My new word of the day is psoas . The first time I heard this difficult to spell word was while begging a massage therapist to get me onto the table as soon as she could. She tells me Monday. It’s Thursday. I tell her no way, I am in too much pain. I plead by ranting about flashes of sharp, bright pain that shoot from my hips into my shoulders when I sneeze. I press on, moaning about crawling out of my car because I can’t bend. Please, help me mighty masseuse, be merciful. She says Monday. I tell her I must find someone today.
About three weeks ago I started doing yoga again. I frequented YouTube and found some nice soft, restorative sets which left me feeling like I could stand taller and breathe better. I began forming a daily practice. Last week I started to try a class with the title “intermediate”.
The class was challenging with lots of hip opening standing poses and even a back bend, but no inverted poses or splits or levitation or anything. I was pretty sure that this was how doing any type of physical discipline progresses. Start easy and keep challenging yourself. I didn’t even attempt the back bend until the middle of last week. The first two times I “listened to my body” but the third time, I really wanted to do it, so up I went. It felt divine.
The next day I was happy and pleased and skipped yoga because of holiday merriment. Twos after was when the beginnings of pain began to creep and it hasn’t stopped.
New Year’s Eve did not do me any favors. Well, I didn’t do me any favors. I wore heels. Terrible move if you have a sore back. My cup overflowith with champagne (and red wine and white wine and beer) and I stumbled around some and bruised my leg horribly. It looks like someone slapped my leg with a pole. Its the nasty type of bruise, the kind that puff up and get black immediately. The middle is already yellow.
So after that eventful turn of calendar on Monday, on the first day of the new year, I wake up on my friend’s pull out sofa a complete wreck. My leg is throbbing and I can’t sit up without looking like a 10 month pregnant women. I need water. My head hurts and my stomach isn’t responding well to food. Welcome, oh welcome 2013.
I manage to make it home, where it takes me 15 minutes (ok it probably really only took 3 minutes) and some tears to manage to crawl out of my car and into the doorway. I make it to the carpet, my guy gets me a blanket and I lay there for two hours in the middle of my living room, immobilized. It felt so good, I actually slept there Tuesday night.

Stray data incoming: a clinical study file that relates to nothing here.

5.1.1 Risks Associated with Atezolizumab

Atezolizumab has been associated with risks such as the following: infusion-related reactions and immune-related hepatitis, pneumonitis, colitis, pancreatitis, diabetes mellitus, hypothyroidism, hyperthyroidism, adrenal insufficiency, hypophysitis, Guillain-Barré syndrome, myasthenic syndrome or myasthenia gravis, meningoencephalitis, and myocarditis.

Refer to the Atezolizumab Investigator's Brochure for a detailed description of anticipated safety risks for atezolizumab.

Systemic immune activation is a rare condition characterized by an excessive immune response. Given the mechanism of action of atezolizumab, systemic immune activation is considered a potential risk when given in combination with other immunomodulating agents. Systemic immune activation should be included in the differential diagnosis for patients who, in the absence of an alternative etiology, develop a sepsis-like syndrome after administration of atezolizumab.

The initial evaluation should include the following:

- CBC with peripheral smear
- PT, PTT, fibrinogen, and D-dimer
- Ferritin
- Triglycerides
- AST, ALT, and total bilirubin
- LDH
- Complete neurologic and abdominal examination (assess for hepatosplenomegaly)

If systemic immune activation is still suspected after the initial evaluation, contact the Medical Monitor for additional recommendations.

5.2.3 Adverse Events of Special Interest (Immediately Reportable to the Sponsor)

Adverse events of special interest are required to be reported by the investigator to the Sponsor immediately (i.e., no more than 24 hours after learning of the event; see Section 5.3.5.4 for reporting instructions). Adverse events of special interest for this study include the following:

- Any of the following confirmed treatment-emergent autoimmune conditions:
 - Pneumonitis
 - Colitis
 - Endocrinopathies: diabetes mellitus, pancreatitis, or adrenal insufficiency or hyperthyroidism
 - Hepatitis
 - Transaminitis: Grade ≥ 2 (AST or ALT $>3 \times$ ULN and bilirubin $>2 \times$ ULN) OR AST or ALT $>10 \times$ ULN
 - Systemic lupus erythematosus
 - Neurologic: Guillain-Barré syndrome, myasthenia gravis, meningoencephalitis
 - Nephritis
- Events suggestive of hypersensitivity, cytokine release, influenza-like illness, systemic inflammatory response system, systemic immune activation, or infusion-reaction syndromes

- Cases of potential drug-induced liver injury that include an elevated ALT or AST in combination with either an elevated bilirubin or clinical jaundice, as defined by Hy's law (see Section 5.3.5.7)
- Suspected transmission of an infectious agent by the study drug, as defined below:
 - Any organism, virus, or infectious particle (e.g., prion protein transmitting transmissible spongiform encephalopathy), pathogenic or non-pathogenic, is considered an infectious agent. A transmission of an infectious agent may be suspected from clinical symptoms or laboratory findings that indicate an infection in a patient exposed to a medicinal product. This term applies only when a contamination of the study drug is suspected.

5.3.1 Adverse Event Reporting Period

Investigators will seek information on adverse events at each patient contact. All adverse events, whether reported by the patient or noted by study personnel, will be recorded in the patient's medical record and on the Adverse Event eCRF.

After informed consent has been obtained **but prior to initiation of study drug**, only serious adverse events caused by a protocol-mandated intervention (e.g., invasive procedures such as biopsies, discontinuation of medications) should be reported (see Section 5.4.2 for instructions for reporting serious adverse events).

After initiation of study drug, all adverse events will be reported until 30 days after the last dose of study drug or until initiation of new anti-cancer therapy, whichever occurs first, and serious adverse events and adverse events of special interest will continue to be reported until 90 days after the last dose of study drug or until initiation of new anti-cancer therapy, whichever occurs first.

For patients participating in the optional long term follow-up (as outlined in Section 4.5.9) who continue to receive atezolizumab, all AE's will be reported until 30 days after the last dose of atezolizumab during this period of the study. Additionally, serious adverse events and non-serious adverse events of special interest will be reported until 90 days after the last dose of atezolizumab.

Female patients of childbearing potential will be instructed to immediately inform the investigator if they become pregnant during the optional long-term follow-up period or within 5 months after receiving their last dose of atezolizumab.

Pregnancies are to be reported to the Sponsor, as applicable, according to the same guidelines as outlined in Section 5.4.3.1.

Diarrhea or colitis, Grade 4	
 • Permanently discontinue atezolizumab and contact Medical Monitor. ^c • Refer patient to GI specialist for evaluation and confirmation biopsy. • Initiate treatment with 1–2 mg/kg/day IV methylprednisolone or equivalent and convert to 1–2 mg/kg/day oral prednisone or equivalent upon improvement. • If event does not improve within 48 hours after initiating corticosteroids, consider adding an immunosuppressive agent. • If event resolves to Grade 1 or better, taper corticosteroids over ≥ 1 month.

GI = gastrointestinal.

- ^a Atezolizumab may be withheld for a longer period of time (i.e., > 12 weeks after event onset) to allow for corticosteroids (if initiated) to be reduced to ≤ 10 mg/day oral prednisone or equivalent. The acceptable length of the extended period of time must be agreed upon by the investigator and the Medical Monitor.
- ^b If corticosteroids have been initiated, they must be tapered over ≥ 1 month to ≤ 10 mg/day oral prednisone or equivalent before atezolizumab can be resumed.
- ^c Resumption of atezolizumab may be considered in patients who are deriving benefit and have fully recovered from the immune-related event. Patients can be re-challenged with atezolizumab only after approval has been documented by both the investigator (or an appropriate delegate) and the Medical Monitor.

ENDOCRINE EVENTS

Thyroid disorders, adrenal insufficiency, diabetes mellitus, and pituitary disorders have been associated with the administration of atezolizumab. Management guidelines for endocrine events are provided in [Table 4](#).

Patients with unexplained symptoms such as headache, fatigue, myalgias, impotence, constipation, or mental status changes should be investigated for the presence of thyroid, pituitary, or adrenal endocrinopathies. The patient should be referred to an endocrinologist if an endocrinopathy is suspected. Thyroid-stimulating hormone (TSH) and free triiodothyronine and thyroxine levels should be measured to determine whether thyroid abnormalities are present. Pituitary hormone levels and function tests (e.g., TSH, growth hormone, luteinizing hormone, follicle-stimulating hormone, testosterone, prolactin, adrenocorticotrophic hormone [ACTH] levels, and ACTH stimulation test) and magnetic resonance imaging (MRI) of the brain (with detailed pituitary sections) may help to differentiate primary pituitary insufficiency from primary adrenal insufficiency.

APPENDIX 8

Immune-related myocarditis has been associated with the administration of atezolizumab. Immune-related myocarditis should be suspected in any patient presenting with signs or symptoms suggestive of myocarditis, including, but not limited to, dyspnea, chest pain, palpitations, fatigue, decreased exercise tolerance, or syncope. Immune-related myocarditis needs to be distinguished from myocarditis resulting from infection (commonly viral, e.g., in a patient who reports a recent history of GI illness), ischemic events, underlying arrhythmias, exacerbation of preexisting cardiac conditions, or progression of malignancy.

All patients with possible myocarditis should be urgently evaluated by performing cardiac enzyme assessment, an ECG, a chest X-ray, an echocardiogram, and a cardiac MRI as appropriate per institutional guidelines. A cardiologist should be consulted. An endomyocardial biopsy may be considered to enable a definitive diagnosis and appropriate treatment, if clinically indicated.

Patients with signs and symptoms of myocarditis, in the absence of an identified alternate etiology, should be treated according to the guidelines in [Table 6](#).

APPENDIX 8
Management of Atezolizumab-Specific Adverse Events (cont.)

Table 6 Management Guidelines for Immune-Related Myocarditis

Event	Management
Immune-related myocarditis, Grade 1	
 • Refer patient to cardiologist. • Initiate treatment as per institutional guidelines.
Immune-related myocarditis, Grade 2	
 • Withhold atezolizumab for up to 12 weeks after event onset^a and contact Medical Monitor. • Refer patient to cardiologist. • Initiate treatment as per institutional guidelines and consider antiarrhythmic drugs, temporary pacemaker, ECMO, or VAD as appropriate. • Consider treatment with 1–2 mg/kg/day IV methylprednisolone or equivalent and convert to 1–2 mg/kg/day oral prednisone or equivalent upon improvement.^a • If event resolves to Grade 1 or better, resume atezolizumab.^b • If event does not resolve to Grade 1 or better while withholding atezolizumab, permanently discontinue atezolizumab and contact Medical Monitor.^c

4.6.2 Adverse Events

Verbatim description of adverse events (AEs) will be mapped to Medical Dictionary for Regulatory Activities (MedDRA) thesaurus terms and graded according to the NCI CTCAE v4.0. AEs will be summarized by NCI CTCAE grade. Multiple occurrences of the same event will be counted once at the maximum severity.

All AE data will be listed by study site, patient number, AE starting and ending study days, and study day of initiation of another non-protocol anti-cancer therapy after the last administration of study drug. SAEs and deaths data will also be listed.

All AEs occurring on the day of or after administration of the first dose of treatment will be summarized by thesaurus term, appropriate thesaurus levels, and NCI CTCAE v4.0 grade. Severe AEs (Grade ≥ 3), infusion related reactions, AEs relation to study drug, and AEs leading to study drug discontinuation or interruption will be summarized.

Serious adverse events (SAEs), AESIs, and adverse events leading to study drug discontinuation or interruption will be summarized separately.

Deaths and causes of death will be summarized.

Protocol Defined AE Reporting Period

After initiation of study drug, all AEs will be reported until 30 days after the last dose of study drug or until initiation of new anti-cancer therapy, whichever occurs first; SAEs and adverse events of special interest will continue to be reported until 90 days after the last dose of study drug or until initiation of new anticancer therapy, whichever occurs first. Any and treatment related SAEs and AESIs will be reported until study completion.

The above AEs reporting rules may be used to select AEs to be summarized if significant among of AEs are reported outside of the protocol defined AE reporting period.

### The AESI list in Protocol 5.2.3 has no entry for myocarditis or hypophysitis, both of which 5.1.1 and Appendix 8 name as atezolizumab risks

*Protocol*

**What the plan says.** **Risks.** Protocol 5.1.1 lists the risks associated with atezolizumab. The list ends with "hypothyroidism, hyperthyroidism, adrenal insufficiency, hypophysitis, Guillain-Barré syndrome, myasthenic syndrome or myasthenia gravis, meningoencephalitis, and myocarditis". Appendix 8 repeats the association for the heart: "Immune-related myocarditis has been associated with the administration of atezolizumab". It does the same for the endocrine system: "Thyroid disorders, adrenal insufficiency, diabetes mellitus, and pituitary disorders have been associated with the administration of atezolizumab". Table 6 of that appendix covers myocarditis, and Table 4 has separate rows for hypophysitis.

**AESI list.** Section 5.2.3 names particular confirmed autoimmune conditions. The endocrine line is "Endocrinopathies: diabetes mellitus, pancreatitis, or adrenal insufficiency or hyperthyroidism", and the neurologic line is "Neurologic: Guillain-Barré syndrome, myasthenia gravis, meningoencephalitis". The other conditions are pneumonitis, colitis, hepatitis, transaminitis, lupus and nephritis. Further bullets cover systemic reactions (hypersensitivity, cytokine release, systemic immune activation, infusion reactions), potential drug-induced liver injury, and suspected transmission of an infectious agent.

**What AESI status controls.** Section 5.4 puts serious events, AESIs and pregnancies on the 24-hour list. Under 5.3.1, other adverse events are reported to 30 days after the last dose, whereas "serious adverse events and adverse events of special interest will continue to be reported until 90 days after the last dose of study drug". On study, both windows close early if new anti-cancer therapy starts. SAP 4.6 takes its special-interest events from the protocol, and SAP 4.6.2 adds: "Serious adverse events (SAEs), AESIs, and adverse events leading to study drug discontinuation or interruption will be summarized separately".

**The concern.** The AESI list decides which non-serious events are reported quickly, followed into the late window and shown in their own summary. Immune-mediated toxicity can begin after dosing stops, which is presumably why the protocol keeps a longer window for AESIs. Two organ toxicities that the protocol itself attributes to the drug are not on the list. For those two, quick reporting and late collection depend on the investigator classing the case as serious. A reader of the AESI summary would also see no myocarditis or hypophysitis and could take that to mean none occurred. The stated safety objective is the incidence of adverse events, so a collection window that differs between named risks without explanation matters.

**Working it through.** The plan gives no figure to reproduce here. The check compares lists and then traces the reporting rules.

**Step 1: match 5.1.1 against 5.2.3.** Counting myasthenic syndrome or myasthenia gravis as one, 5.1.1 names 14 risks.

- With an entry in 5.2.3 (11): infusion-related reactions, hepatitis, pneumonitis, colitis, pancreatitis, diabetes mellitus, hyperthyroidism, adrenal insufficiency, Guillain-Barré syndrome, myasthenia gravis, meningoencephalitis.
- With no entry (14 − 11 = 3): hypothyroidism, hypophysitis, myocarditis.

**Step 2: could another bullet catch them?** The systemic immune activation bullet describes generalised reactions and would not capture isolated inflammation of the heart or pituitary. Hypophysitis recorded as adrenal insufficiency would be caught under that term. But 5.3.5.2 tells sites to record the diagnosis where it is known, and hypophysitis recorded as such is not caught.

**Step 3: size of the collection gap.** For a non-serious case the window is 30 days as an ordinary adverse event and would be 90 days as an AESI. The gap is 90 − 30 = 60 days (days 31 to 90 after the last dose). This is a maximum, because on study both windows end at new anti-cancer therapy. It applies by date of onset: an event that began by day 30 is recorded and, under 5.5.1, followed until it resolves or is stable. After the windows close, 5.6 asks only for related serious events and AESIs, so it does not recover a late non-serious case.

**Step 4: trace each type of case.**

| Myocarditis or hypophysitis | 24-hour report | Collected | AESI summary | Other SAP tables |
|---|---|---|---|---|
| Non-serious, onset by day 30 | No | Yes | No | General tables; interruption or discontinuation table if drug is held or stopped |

Wednesday I hoped would be better. But I was still hobbling. Calls were placed to friends for recommendations of massage therapists and chiropractors. I rubbed my back down with Tiger Balm and welcomed the electric effect. But despite moments of not-sheer-agony, I needed answers and relief.
So when the first massage therapist couldn’t take me, I moved on and managed to find another that had a slot open today. I jumped to her first available without even asking the fee.
She lead me to an apartment in back of her house. I explained my problem and my story. She touched my lower back and instantaneously she knew she was going to spend some QT working my glutes (read: ass). She asked me if I was ok with that, and I said I didn’t care what she had to do if she could make this pain go away. The next hour she worked the flesh around my love handles tail bone and hips in a way I would describe as medicinal. Mostly it consisted of moments of deep, formative pain. She would touch a muscle and hurt would move in waves through the affected area and decrease slowly as she released pressure. I went onto the table only knowing the general location of pain- I left knowing specifics. She told me at one point as I righted my face back to a normal expression instead of the one from “the scream” that she wasn’t even going deep into the muscle.
An artistic expression on my face while getting my psoas muscle massaged
It wasn’t exactly a massage where I came away feeling refreshed. In fact I am still in quite a bit of pain. You see, she too thinks that I have injured my psoas (SoAz) muscle. This helpful little bit of flesh goes from the inside of your hips through your pelvis and onto your lower back. It is basically the muscle that helps you walk and sit. Which kinda explains why this sucks so bad. One blog referred to it as the human tenderloin. Apparently it is quite thick. Next to this wonderful psoas muscle is the illacus muscle. I pulled that one too. She said that is the reason sneezing is so gawd awful painful.
I’m not sure what comes next. Rest, I suppose, and a few simple stretches. I hope to be back to wandering around snapping photographs as soon as possible. All those with new years resolutions of fitness for 2013, beware, pulling your psoas(or any muscle really) is a terrible experience, so take care and don’t push yourself.